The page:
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Earth Skills Day teaching basic survival tools
by Joan Durbin
jdurbin@neighbornewspapers.com
November 14, 2012 03:05 PM | 3121 views | 0 0 comments | 20 20 recommendations | email to a friend | print
Chattahoochee Nature Center Camp Director Tim Reidy shows how to make a primitive fire, one of the basic skills needed to survive.
Chattahoochee Nature Center Camp Director Tim Reidy shows how to make a primitive fire, one of the basic skills needed to survive.
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“Preparedness is a serious topic, a life or death topic,” said Lynn McIntyre, senior communications director for Chattahoochee Nature Center.

“The recent hurricane and its challenging aftermath remind us how we all need basic skills to be prepared to survive when conditions suddenly change.”

On Sunday, from noon to 4 p.m., the nature center has several workshops and demonstrations planned on basic skills people need to know to survive.

One of the most ancient fundamental skills is the ability to make fire. According to Tim Reidy, Camp Kingfisher Director, who teaches fire making skills to campers, it is very easy to learn.

“It takes three simple things, heat, oxygen and fuel. Everyone forgets the oxygen,” he said. “My favorite device to make a simple fire is by using my Frisbee for the oxygen supply.”

Rolling Thunder’s Chipa Wolfe and Samson the Bison will be there for a segment about native Americans and their connections to animals.

Representatives from Bushcraft USA will be demonstrating traditional skills including flint knapping, matchless fire starting, cordage making and primitive cooking

There will be an opportunity to learn how to make music with instruments from natural objects and create lean–tos, forts and spider shelters, which are hideaways built using branches.

A highlight of Earth Skills Day will be workshops with a primitive skills expert. “We are bringing in Mark Warren, a renowned naturalist, composer, novelist and director of Medicine Bow, a primitive earthlore school, to sign his new book and teach two workshops,” said Rebecca Gilbert, director of community programs at CNC.

“His book, ‘Two Winters in a Tipi,’ came about after the summer of 1989, when he was forced to move into a tipi after lightning scorched his home and belongings. His story and teachings will inspire us to reconnect with the natural world.”

A stalking workshop teaches how to get closer to wild animals to observe, photograph or hunt. There also will be a workshop on Cherokee crafts using woodland materials and lore about wild plant foods and medicines.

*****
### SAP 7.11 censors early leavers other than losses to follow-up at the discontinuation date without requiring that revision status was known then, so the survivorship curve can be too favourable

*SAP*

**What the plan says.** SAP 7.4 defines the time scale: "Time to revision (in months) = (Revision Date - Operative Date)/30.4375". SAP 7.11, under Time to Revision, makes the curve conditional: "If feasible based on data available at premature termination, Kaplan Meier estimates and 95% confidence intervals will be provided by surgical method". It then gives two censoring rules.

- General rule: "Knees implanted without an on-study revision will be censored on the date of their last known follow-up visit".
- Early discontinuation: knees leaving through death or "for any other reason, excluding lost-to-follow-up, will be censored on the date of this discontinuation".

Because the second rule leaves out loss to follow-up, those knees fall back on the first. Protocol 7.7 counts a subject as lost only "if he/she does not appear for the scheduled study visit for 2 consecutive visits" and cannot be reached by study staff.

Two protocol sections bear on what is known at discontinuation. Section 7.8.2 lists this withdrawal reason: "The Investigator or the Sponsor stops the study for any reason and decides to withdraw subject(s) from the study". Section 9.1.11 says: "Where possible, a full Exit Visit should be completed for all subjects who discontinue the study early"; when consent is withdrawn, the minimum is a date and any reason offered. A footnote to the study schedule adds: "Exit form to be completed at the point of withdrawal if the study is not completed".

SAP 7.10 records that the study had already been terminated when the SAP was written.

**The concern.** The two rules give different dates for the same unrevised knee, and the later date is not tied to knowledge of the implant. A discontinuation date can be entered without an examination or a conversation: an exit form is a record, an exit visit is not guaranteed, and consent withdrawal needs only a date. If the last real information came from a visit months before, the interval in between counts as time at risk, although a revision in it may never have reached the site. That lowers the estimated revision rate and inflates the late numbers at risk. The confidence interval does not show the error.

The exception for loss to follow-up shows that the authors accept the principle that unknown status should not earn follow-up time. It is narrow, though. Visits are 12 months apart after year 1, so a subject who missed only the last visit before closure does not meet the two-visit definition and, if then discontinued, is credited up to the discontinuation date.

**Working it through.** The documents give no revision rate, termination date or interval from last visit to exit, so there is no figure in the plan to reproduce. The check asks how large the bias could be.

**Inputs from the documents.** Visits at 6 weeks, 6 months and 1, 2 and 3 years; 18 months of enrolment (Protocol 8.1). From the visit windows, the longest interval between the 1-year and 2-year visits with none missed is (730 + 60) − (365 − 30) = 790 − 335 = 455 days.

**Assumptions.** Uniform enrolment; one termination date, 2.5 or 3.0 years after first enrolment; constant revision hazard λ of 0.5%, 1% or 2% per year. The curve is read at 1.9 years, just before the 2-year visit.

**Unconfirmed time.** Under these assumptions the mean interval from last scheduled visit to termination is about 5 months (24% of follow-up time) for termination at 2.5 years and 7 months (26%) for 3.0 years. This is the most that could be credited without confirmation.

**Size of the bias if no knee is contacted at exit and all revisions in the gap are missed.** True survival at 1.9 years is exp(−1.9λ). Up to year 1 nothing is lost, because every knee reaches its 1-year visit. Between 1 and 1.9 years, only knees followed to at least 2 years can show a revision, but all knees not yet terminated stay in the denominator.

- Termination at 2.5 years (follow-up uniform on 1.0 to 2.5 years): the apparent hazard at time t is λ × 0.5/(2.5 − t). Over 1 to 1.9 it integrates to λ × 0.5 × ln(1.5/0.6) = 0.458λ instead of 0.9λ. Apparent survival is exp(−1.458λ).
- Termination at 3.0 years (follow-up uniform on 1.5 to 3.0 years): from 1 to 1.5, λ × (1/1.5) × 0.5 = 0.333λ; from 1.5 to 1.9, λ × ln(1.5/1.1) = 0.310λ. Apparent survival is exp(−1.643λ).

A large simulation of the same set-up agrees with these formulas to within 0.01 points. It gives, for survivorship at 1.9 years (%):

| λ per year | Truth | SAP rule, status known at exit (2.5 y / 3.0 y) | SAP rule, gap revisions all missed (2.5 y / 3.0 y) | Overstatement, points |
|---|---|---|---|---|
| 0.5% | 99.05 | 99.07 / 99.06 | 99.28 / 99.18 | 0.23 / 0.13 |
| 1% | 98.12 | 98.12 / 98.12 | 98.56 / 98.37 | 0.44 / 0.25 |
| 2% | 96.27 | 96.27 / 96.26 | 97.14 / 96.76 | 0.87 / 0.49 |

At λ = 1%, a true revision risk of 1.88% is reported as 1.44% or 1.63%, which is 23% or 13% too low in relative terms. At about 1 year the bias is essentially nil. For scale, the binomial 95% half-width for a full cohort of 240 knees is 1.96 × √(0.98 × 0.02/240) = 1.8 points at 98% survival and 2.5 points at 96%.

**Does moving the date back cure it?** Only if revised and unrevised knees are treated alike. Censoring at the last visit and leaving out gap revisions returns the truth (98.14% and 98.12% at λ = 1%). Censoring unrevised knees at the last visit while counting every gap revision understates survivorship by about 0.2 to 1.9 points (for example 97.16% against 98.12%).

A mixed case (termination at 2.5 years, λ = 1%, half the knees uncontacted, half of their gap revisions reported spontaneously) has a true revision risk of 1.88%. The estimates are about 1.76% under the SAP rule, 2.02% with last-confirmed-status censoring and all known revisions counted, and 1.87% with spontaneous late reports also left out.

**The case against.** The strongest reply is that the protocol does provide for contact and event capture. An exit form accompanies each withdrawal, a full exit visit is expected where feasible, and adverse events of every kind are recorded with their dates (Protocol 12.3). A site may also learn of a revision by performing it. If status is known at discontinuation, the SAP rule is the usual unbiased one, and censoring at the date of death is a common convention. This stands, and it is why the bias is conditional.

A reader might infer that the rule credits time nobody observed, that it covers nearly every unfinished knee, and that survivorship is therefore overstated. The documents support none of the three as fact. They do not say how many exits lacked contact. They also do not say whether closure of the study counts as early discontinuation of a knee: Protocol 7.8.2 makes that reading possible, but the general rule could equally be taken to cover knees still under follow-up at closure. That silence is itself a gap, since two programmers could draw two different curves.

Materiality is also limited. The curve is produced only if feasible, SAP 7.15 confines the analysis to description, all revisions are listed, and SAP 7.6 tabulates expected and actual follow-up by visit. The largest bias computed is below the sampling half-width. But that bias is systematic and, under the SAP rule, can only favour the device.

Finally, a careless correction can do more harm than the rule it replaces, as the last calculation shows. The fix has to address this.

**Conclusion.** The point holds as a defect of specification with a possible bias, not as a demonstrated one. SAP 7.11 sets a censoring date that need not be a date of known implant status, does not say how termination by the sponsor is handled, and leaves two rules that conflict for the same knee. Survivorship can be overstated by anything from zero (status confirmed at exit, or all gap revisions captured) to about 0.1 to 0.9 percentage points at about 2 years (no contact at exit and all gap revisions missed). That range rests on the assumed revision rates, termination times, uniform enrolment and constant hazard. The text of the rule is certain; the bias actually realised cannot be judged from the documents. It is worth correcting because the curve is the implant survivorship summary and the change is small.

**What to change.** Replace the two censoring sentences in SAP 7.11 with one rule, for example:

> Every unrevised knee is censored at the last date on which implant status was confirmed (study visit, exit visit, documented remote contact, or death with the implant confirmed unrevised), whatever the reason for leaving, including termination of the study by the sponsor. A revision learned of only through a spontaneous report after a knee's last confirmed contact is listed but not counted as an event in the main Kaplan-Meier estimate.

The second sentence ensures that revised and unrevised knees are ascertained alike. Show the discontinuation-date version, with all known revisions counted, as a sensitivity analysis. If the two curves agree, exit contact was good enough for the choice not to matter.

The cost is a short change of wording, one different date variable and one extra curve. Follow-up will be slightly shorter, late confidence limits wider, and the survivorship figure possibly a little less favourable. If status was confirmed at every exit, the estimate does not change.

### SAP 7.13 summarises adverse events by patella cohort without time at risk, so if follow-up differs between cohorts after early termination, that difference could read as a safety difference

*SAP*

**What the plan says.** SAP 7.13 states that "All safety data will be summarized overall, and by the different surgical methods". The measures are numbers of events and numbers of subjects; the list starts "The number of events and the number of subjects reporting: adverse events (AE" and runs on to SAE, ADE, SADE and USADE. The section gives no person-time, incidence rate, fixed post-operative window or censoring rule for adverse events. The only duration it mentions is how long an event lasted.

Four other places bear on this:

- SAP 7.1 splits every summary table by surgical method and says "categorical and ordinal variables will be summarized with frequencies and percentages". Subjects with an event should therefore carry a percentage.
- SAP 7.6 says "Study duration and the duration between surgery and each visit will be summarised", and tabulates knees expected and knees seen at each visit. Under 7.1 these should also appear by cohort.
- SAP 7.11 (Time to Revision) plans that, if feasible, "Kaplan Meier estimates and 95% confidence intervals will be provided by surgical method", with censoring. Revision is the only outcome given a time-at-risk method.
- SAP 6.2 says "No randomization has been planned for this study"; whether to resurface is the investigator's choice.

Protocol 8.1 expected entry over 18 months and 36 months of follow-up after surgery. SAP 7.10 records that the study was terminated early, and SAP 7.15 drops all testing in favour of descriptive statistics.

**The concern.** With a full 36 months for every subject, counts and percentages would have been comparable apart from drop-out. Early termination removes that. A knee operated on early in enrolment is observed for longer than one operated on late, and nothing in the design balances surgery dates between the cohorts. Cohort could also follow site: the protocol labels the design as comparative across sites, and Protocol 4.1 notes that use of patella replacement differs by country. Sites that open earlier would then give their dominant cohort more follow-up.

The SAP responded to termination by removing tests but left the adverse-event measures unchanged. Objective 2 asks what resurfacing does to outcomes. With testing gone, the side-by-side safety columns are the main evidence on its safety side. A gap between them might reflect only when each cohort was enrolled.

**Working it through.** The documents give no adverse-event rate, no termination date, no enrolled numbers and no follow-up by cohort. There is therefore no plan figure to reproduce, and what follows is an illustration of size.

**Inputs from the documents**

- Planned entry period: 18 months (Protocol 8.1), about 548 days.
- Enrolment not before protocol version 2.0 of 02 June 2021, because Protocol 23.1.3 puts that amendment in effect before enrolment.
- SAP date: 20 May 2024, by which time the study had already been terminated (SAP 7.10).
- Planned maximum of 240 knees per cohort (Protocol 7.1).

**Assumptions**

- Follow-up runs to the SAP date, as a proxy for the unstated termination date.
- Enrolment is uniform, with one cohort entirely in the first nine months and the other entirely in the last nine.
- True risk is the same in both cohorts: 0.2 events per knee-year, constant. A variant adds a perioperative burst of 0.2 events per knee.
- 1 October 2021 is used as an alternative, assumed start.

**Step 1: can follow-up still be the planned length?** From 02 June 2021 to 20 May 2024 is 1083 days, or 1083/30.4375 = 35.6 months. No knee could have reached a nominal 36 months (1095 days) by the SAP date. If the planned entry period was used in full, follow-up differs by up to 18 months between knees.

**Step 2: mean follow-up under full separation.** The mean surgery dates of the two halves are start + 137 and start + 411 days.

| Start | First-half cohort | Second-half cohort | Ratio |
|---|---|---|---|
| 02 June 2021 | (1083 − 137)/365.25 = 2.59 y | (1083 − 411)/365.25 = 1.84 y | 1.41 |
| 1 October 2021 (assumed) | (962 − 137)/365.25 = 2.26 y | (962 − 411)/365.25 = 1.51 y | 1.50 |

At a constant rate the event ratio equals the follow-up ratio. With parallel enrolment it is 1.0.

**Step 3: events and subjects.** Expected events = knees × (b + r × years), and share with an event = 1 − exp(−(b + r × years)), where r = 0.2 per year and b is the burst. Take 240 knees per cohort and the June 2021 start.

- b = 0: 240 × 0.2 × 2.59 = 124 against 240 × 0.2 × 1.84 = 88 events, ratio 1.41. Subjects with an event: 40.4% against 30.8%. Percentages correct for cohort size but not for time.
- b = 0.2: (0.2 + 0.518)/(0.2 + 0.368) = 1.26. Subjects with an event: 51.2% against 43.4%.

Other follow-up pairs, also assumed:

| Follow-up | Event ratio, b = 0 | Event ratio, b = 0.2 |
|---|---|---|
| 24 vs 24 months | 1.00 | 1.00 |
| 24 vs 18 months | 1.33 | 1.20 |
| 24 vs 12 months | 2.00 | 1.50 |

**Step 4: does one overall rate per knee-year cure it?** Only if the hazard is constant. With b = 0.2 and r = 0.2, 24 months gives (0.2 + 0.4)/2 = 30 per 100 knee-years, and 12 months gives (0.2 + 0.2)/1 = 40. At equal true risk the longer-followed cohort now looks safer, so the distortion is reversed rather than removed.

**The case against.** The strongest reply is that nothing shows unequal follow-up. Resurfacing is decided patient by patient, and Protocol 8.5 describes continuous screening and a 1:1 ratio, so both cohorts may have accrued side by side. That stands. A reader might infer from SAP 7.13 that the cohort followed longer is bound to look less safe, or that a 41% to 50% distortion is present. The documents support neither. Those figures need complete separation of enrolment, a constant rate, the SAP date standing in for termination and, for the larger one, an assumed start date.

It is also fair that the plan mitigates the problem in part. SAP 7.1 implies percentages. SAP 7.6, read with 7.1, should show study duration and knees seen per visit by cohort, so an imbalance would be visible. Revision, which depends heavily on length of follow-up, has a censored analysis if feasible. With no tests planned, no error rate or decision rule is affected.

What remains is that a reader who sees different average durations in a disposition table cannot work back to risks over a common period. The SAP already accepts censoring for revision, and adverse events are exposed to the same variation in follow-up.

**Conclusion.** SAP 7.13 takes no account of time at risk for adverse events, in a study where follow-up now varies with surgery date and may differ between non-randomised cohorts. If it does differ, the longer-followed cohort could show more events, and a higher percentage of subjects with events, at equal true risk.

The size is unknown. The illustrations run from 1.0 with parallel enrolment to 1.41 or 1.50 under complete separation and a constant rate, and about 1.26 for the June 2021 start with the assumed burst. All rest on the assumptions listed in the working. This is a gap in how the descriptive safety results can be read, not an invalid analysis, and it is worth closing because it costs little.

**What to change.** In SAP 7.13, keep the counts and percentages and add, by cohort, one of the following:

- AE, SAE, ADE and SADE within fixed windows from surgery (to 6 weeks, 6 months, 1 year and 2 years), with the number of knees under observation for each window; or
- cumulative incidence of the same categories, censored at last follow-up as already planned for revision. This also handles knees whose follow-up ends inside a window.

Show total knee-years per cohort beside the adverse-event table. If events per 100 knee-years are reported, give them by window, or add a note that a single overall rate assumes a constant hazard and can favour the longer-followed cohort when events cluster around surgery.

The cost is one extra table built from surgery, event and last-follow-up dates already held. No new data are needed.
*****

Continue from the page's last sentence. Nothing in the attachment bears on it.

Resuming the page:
Some of the workshops have a fee and require advance registration. The nature center is at 9135 Willeo Road, Roswell.

For more information, go to www.chattnature center.org.

By Joan Durbin

jdurbin

@neighbornewspapers.com

“Preparedness is a serious topic, a life or death topic,” said Lynn McIntyre, senior communications director for Chattahoochee Nature Center.

“The recent hurricane and its challenging aftermath remind us how we all need basic skills to be prepared to survive when conditions suddenly change.”

On Sunday, from noon to 4 p.m., the nature center has several workshops and demonstrations planned on basic skills people need to know to survive.

One of the most ancient fundamental skills is the ability to make fire. According to Tim Reidy, Camp Kingfisher Director, who teaches fire making skills to campers, it is very easy to learn.

“It takes three simple things, heat, oxygen and fuel. Everyone forgets the oxygen,” he said. “My favorite device to make a simple fire is by using my Frisbee for the oxygen supply.”

Rolling Thunder’s Chipa Wolfe and Samson the Bison will be there for a segment about native Americans and their connections to animals.

Representatives from Bushcraft USA will be demonstrating traditional skills including flint knapping, matchless fire starting, cordage making and primitive cooking

There will be an opportunity to learn how to make music with instruments from natural objects and create lean–tos, forts and spider shelters, which are hideaways built using branches.

A highlight of Earth Skills Day will be workshops with a primitive skills expert. “We are bringing in Mark Warren, a renowned naturalist, composer, novelist and director of Medicine Bow, a primitive earthlore school, to sign his new book and teach two workshops,” said Rebecca Gilbert, director of community programs at CNC.

“His book, ‘Two Winters in a Tipi,’ came about after the summer of 1989, when he was forced to move into a tipi after lightning scorched his home and belongings. His story and teachings will inspire us to reconnect with the natural world.”

A stalking workshop teaches how to get closer to wild animals to observe, photograph or hunt. There also will be a workshop on Cherokee crafts using woodland materials and lore about wild plant foods and medicines.

Some of the workshops have a fee and require advance registration. The nature center is at 9135 Willeo Road, Roswell.

For more information, go to www.chattnaturecenter.org.
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